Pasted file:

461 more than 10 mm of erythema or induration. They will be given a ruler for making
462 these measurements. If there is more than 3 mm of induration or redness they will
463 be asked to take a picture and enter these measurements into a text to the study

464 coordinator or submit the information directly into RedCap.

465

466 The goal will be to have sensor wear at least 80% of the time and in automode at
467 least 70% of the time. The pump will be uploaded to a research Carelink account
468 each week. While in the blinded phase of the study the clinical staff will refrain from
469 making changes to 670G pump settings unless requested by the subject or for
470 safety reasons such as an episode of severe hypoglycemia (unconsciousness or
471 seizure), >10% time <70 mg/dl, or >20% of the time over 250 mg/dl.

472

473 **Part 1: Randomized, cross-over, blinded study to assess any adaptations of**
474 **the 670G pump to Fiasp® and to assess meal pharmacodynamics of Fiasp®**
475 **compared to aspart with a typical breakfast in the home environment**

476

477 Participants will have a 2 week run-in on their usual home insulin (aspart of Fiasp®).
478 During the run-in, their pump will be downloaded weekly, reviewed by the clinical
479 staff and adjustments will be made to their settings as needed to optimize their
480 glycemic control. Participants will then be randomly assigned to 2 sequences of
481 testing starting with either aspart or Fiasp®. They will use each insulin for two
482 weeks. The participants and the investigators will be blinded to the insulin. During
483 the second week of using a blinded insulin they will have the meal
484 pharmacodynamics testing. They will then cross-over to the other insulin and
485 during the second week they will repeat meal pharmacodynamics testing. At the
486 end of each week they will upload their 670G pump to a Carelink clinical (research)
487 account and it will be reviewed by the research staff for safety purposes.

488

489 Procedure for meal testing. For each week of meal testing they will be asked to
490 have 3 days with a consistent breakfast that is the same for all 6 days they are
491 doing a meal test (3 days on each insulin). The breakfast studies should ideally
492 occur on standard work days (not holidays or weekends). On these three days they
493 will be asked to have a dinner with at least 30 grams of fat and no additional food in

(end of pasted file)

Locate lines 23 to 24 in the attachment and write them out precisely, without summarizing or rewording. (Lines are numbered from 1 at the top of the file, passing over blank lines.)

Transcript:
483 the second week of using a blinded insulin they will have the meal
484 pharmacodynamics testing. They will then cross-over to the other insulin and